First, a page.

Home & FamilyParentingTech in Your Kitchen: Gourmet Gadgets for the Connected Cook

Tech in Your Kitchen: Gourmet Gadgets for the Connected Cook

Wouldn’t it be nice to have a turkey emailed to you? Or maybe a peanut butter and jelly sandwich? Well, a connected kitchen might move us closer to making that a reality. Here’s what you need to know.

Tech in Your KitchenImage Source: Flickr

New Wave In Food Recognition

What does $5,000 buy? A new fridge that’s smart enough to tell you what’s in there. Today, manufacturers are working on refrigerators that can take pictures of its contents and then tell you what to do with them. They’re also working on ways to create an inventory of sorts so that shopping is easier on consumers.

Some manufacturers want to build stoves that are smart enough to tell you what to do with the food that’s cooking in there. For example, Innit has built a software platform that can identify food in your fridge, and tell you when it expires. This helps you better plan out your meals. Innit also intends to use its software to identify food in your oven and then show you how to cook it.

The June Intelligent Oven is a counter top unit that’s capable of recognizing a selection of foods and then recommends a cooking time and settings for them.

It takes a lot of the guesswork out of cooking.

Education By Appliances

Smart appliances can become a tool for education, too. For example, a microwave could tell you how long it will take to melt butter or reheat last night’s meal. The Pantelligent, a smart frying pan, gives users instructions on how to cook a meal, walking them through step-by-step instructions.

Other smart large appliances are expected to be able to do much, much, more.

Integration With Third Parties

Many manufacturers are also looking at the possibility of partnering with other software companies. The electronics and appliance manufacturer Samsung has created one of the first truly smart refrigerators on the market, the Samsung Family Hub Refrigerator. It lets you use the Mastercard grocery app to buy food and ingredients from the fridge.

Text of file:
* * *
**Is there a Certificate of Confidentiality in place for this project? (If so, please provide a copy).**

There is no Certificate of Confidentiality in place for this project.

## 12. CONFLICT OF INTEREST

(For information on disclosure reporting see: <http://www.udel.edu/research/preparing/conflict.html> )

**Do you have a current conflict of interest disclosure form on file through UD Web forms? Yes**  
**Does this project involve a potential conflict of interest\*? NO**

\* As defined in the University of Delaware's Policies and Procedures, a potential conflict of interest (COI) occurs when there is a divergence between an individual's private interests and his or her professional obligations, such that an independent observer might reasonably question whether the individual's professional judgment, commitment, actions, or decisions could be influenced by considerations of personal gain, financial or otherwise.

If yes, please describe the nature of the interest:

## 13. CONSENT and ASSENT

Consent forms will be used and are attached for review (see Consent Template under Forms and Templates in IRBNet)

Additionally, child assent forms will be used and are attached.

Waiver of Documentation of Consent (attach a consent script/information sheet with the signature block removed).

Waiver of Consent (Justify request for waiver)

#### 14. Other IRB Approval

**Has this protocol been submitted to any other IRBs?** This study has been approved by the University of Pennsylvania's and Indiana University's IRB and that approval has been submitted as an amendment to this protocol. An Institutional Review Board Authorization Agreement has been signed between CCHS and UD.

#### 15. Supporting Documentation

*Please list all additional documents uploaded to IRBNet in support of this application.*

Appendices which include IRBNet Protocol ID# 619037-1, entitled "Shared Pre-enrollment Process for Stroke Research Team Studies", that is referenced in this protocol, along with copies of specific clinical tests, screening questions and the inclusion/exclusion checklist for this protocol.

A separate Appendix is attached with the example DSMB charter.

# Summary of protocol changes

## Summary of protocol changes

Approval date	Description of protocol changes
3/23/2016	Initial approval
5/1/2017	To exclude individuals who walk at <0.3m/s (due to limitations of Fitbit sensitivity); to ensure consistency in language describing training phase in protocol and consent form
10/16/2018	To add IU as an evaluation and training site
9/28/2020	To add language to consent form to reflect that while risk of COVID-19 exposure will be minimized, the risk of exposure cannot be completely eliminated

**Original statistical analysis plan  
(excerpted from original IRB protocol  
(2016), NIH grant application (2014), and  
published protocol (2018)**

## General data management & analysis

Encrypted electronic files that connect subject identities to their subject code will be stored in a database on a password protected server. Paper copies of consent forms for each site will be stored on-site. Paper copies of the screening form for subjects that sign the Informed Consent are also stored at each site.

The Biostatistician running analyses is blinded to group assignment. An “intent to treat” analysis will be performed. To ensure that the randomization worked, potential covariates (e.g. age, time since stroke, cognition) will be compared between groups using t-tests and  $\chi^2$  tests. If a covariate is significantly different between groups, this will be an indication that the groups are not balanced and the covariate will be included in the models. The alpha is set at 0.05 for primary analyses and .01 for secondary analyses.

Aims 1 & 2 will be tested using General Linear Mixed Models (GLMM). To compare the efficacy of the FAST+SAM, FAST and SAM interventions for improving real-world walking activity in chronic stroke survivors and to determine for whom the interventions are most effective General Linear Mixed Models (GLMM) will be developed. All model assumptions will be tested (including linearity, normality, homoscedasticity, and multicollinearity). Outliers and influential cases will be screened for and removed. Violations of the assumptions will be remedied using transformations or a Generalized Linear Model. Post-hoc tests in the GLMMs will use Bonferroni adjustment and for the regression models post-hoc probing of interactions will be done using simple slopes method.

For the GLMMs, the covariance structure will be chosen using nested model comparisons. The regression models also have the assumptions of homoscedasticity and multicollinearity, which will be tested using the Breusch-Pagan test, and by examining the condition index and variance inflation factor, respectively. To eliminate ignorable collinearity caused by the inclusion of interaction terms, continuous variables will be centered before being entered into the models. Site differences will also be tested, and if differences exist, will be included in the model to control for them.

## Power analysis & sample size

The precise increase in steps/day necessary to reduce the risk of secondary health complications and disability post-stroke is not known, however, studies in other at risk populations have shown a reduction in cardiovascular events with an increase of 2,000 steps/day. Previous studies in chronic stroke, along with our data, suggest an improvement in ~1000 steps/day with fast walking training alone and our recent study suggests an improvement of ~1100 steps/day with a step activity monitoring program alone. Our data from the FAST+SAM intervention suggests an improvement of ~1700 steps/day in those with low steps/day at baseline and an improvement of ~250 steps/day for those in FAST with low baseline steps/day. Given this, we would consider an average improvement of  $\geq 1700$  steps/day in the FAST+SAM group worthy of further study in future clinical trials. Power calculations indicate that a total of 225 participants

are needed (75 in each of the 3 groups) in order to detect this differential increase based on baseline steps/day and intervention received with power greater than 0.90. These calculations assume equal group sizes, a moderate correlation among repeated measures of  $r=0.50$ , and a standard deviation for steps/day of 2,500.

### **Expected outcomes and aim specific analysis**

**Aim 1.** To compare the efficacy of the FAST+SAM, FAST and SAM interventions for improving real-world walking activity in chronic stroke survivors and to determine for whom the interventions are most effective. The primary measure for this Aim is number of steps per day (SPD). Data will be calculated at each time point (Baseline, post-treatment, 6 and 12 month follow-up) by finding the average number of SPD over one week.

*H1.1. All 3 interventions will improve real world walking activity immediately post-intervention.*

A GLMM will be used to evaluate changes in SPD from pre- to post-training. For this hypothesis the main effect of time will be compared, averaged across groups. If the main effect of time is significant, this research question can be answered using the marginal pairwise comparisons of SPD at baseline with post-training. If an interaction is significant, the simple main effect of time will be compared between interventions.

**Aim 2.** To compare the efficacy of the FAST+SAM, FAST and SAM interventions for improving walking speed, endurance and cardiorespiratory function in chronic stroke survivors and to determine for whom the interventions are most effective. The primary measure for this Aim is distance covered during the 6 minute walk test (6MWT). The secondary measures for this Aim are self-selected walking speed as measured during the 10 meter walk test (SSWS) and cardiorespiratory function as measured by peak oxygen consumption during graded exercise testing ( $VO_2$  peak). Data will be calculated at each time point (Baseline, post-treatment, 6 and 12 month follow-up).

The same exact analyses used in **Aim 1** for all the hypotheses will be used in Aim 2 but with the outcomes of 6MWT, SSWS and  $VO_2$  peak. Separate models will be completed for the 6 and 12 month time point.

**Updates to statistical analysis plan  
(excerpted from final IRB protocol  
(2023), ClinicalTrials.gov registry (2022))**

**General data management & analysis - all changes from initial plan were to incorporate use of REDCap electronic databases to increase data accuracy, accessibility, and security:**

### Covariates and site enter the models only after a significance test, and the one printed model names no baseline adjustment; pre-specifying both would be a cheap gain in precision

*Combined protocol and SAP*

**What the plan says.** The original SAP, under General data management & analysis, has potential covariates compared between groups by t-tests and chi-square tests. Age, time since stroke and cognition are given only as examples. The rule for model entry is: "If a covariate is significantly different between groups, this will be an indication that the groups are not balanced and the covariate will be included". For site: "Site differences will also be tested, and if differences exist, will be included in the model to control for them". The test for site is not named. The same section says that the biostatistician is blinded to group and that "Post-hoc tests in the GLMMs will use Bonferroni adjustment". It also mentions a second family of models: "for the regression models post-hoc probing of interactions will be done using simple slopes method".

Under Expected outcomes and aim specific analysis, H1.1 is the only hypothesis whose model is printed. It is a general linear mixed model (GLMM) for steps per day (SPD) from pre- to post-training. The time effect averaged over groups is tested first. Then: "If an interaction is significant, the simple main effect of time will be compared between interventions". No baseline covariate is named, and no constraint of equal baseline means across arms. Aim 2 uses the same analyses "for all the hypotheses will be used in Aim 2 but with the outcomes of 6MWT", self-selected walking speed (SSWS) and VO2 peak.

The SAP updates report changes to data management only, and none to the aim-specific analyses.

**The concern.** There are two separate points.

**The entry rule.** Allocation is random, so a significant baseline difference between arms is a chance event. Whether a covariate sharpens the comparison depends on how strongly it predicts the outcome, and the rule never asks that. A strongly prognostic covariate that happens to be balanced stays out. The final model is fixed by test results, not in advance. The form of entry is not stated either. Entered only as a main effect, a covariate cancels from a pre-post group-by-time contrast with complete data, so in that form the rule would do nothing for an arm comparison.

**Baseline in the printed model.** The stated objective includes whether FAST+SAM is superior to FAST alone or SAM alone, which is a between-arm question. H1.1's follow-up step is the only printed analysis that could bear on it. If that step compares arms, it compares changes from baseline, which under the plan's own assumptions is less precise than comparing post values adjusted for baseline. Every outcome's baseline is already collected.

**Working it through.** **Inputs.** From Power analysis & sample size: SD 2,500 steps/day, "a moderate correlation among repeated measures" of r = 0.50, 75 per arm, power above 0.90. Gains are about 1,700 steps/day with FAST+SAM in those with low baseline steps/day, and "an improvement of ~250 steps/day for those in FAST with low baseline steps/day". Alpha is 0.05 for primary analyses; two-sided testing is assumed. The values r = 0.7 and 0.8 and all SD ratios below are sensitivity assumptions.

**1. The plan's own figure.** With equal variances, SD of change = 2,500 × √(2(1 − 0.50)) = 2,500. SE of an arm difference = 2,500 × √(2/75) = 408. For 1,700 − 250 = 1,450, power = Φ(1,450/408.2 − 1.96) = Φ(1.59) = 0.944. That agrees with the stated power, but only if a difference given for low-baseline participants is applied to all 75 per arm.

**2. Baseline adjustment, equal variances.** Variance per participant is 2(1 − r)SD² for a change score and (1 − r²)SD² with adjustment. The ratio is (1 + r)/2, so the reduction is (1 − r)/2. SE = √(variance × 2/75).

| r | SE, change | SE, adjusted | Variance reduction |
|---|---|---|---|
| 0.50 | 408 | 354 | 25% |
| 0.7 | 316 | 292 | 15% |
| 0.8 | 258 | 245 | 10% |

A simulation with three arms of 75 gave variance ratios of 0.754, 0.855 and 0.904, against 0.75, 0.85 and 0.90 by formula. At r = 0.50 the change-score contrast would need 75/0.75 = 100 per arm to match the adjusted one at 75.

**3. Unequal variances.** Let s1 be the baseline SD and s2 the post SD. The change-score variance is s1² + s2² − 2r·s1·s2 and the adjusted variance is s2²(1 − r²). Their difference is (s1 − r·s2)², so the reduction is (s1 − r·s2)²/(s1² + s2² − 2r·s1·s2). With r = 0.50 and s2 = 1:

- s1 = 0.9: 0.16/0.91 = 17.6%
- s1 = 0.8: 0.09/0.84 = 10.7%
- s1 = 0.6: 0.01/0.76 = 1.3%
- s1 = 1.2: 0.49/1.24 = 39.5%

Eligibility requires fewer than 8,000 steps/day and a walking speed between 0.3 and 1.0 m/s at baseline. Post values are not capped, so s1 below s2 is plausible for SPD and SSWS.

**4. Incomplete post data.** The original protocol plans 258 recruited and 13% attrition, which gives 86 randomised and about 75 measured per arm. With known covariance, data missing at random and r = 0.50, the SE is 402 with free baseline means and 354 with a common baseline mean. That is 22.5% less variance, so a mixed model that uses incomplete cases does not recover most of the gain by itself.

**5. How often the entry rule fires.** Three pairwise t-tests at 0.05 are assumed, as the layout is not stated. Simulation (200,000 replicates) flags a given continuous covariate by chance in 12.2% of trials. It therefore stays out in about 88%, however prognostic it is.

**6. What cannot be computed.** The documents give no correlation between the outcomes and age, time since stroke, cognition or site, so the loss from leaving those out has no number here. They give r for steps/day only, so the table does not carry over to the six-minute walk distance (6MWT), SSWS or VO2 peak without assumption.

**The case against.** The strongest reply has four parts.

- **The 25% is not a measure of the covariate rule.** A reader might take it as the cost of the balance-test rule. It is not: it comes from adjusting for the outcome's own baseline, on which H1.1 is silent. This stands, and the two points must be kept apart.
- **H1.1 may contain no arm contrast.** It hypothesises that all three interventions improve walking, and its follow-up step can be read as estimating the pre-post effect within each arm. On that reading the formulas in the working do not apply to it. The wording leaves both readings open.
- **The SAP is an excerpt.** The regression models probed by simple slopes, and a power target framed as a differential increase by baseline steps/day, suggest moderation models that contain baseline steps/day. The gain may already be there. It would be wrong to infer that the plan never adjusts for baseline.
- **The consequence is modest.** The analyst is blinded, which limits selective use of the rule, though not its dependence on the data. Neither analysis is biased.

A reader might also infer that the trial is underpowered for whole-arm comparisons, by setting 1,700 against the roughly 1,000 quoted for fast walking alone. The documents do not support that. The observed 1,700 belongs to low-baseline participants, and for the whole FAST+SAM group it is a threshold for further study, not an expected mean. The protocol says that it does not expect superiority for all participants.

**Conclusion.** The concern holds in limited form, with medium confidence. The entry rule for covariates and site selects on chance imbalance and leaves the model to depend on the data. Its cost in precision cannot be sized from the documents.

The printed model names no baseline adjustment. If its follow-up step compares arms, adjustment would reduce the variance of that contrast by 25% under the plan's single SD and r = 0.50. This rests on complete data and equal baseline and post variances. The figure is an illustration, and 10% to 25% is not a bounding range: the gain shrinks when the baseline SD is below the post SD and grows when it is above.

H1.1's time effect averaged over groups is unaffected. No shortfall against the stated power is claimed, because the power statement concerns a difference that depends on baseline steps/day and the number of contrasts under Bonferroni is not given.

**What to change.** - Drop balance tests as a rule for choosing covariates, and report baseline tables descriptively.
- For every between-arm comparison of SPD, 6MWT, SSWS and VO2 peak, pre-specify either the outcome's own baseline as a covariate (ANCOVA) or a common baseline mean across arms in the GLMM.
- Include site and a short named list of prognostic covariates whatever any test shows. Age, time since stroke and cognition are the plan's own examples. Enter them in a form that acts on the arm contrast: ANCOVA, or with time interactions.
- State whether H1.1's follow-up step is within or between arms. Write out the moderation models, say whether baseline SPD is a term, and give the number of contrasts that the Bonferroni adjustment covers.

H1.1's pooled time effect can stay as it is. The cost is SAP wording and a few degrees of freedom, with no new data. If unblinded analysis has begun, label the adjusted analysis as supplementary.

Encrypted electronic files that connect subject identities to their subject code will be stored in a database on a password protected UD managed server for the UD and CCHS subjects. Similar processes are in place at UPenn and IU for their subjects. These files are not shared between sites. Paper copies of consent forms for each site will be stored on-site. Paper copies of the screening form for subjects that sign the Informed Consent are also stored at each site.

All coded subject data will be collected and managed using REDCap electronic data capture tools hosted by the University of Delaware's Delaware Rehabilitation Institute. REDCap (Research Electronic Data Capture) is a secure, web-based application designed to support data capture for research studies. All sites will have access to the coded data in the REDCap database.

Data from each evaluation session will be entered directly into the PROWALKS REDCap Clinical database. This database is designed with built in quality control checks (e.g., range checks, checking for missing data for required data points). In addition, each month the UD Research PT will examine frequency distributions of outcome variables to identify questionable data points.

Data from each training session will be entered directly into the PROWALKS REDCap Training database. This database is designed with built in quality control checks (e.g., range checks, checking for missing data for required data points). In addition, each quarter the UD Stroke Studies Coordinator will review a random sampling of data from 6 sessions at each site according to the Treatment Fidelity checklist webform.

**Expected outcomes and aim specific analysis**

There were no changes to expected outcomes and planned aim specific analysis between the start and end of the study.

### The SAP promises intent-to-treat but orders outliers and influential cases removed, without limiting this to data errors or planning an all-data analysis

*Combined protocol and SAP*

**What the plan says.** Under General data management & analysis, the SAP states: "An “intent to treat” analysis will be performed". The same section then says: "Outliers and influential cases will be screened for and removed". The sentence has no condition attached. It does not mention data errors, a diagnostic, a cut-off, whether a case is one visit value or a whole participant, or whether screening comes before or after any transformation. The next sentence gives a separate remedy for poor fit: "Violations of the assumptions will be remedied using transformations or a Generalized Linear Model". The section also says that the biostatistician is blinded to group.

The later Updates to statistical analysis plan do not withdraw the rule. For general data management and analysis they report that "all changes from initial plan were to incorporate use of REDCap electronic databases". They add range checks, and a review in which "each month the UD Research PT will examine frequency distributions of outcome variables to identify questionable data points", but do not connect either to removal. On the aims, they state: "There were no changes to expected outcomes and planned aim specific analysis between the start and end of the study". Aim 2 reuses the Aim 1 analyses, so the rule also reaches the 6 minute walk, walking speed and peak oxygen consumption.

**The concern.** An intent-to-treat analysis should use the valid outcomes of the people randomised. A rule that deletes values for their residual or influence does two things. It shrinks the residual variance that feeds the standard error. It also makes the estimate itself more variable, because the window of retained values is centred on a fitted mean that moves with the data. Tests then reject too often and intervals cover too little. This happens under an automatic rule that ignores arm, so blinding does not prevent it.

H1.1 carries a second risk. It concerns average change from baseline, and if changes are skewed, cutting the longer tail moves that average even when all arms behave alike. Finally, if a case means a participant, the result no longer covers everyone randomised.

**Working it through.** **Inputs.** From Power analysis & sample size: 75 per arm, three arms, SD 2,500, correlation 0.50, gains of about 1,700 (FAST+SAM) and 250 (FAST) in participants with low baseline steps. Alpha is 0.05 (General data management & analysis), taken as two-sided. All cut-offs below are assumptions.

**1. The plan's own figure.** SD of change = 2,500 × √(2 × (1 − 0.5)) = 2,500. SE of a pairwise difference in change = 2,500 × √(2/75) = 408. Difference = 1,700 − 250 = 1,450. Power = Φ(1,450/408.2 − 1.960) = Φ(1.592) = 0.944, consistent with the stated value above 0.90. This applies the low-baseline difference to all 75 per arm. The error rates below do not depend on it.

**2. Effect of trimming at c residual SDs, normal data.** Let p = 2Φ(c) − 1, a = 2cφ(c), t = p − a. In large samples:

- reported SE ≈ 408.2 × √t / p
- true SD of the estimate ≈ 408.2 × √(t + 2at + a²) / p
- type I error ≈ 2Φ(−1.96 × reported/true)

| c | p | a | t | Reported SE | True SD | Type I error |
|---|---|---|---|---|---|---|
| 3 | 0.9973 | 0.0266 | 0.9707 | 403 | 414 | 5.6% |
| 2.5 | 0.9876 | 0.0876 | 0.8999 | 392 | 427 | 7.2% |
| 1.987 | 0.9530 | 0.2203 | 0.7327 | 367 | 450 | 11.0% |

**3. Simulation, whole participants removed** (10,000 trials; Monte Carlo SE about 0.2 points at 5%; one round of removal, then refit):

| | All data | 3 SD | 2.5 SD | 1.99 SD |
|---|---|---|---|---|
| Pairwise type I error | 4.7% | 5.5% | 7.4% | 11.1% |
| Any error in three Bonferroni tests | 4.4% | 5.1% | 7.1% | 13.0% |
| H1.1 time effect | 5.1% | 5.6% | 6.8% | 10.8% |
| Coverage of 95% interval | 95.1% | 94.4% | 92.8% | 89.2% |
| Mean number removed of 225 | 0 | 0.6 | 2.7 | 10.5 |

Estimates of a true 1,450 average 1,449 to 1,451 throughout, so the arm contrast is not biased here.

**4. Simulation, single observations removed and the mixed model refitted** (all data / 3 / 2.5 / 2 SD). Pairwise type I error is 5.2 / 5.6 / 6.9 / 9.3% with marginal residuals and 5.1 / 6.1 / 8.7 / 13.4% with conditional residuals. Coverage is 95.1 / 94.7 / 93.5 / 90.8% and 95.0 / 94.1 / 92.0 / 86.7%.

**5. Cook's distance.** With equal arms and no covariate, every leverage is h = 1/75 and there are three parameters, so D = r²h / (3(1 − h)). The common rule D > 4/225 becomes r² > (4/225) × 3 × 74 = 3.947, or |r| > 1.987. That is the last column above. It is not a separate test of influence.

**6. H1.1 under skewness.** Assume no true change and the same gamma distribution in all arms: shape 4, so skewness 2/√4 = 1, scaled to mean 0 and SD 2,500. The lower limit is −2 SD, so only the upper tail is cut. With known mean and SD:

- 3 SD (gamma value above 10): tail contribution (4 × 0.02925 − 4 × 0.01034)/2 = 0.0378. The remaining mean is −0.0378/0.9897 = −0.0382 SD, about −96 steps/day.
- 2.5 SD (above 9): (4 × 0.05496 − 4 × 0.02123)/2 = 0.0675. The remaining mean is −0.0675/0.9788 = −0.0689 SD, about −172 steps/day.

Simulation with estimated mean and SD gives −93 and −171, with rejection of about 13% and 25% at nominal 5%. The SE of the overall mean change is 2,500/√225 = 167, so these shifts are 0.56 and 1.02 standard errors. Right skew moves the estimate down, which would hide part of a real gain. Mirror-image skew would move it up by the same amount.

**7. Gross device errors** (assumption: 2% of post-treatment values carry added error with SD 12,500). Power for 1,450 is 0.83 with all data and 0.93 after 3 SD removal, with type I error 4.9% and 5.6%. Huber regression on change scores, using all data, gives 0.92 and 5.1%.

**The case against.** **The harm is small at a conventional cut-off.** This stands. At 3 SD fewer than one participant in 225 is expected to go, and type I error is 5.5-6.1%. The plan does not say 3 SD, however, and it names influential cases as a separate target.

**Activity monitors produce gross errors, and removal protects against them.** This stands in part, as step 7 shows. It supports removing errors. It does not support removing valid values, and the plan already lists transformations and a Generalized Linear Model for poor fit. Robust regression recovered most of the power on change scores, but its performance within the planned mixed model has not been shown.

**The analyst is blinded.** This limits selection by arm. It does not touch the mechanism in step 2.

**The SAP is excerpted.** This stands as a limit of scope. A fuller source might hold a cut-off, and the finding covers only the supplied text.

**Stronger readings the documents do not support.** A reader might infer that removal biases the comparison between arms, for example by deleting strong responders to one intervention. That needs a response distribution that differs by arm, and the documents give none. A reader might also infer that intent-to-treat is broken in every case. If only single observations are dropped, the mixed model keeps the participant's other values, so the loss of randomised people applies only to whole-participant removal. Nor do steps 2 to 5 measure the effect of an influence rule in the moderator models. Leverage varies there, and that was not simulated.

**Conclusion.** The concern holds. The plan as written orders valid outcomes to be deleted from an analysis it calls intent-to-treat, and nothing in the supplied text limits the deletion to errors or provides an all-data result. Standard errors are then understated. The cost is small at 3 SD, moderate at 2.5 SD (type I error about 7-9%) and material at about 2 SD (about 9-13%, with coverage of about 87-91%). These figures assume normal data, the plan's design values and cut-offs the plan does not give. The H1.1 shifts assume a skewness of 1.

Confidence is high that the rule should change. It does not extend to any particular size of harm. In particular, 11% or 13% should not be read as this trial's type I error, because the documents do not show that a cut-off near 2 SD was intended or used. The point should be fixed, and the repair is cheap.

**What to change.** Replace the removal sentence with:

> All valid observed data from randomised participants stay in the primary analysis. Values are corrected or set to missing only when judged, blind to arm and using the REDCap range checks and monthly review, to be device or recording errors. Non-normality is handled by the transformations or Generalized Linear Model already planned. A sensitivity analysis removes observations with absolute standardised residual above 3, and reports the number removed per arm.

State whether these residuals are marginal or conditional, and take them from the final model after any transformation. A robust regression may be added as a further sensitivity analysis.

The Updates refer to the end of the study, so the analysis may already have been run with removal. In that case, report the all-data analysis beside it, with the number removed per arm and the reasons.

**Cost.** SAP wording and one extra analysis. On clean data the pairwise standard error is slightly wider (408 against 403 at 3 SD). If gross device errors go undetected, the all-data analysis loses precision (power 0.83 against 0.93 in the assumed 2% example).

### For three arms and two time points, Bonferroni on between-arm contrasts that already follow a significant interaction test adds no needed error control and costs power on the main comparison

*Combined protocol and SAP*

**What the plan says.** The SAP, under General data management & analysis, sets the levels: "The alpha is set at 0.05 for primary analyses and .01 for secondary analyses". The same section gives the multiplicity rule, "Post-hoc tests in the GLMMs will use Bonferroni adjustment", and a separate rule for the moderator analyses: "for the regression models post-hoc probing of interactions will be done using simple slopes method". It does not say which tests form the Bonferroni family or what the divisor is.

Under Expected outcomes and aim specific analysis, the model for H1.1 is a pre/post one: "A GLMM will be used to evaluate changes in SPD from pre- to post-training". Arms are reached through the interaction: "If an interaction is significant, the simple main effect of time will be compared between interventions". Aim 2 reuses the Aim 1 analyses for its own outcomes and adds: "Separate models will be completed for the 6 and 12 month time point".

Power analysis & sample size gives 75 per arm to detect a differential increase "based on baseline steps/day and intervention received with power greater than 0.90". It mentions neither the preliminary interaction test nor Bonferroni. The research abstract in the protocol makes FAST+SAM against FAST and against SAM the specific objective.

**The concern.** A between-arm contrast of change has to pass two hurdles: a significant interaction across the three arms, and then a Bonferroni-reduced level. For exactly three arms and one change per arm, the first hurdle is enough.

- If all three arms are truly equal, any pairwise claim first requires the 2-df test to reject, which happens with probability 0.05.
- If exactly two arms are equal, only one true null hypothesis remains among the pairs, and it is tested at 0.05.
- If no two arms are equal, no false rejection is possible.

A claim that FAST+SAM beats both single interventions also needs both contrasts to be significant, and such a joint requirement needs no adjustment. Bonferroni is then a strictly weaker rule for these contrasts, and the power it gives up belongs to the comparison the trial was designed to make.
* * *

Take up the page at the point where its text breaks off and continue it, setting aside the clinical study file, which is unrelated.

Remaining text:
Samsung also wants to add Instacart functionality so you can even have your groceries delivered direct from stores like Whole Foods (as long as you live in the delivery area).

Another example of smart appliances is Whirlpool’s new line of dishwashers. One of them works with Amazon Dash to order detergent refills when needed. It also connects to the thermostat hardware and software app, Nest.

Practical Solutions

What’s an appliance, if not practical. So often, we’re tempted by technology that looks cool, but is ultimately an expensive gadget that doesn’t make our lives easier or save us time. But, these new features are about to change the way we interact with our home appliances. At this point, for example, you can’t do much with an oven’s Wi-fi connection. The biggest benefits seem to be the ability to set cook times and turn your oven on or off with a tap.

Smart features would include an oven that lets you know your food is about to burn (before it actually does so), or when your recipe isn’t right, or when the souffle you just made won’t rise (before it’s too late).

Other innovations might include see-through door panels for refrigerators, or microwaves that can automatically cook food for you without you having to set a timer. In fact, at least one manufacturer is working on a design that might allow consumers to simply pop the food in the microwave and turn it on. The microwave figures out what kind of food it is, how long it needs to cook, and then beeps when it’s ready. Foolproof.

These kinds of solutions could make their way into new homes too. If you want to know more about these initiatives, go to HELettings.co.uk.

A Fun Design

Just because something is practical doesn’t mean it can’t be fun. Some technologies, like LG’s door-in-door refrigerator, lets you knock to see the food inside. It’s a more interactive design than just opening the door. And, it makes the whole experience fun.

Conclusion

Ultimately, what needs to happen is scale. Manufacturers need to prove the ideas work, sell them to a first round of eager buyers, and sell enough that they can lower the price on future models. They need to work out the bugs, recoup their costs, and then drive those costs down so that everyone can afford these things.

Right now, it’s a tough sell. Samsung’s fridge costs $5,000, which is beyond the reach of most people’s budgets. And, even with financing, it’s sort of like buying a very used car. Who cares if you can talk to it, knock on the door, or have it order food for you. Those monthly payments will eat into the grocery budget. Maybe there won’t be any money left to restock it.

 

Chester Carter loves to cook, and simply must have the latest kitchen gadgets to make life a little easier. He enjoys writing restaurant reviews, recipes, and all things kitchen/food related.
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